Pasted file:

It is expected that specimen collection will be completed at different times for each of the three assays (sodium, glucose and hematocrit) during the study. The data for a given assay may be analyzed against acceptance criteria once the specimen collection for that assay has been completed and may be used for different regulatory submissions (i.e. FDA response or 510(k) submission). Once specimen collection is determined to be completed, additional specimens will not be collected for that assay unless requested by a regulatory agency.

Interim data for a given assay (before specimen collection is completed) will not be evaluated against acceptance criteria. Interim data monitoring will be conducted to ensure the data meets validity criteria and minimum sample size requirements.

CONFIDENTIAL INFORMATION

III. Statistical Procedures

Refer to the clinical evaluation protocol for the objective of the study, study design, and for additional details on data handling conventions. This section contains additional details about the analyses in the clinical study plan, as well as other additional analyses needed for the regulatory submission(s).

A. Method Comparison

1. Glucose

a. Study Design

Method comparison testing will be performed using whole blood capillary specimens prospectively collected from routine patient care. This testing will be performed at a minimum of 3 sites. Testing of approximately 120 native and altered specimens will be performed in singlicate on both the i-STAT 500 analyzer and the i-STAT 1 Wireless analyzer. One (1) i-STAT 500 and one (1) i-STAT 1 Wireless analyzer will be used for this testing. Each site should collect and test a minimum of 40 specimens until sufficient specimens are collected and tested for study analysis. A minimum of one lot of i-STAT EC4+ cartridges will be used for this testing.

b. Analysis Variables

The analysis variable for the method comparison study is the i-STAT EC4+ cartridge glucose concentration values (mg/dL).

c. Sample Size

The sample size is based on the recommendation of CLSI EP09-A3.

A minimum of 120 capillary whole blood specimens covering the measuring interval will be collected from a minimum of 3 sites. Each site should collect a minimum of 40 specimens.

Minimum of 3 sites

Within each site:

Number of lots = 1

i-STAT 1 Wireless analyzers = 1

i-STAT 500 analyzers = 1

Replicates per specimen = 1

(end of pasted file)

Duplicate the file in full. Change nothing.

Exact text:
It is expected that specimen collection will be completed at different times for each of the three assays (sodium, glucose and hematocrit) during the study. The data for a given assay may be analyzed against acceptance criteria once the specimen collection for that assay has been completed and may be used for different regulatory submissions (i.e. FDA response or 510(k) submission). Once specimen collection is determined to be completed, additional specimens will not be collected for that assay unless requested by a regulatory agency.

Interim data for a given assay (before specimen collection is completed) will not be evaluated against acceptance criteria. Interim data monitoring will be conducted to ensure the data meets validity criteria and minimum sample size requirements.

CONFIDENTIAL INFORMATION

III. Statistical Procedures

Refer to the clinical evaluation protocol for the objective of the study, study design, and for additional details on data handling conventions. This section contains additional details about the analyses in the clinical study plan, as well as other additional analyses needed for the regulatory submission(s).

A. Method Comparison

1. Glucose

a. Study Design

Method comparison testing will be performed using whole blood capillary specimens prospectively collected from routine patient care. This testing will be performed at a minimum of 3 sites. Testing of approximately 120 native and altered specimens will be performed in singlicate on both the i-STAT 500 analyzer and the i-STAT 1 Wireless analyzer. One (1) i-STAT 500 and one (1) i-STAT 1 Wireless analyzer will be used for this testing. Each site should collect and test a minimum of 40 specimens until sufficient specimens are collected and tested for study analysis. A minimum of one lot of i-STAT EC4+ cartridges will be used for this testing.

b. Analysis Variables

The analysis variable for the method comparison study is the i-STAT EC4+ cartridge glucose concentration values (mg/dL).

c. Sample Size

The sample size is based on the recommendation of CLSI EP09-A3.

A minimum of 120 capillary whole blood specimens covering the measuring interval will be collected from a minimum of 3 sites. Each site should collect a minimum of 40 specimens.

Minimum of 3 sites

Within each site:

Number of lots = 1

i-STAT 1 Wireless analyzers = 1

i-STAT 500 analyzers = 1

Replicates per specimen = 1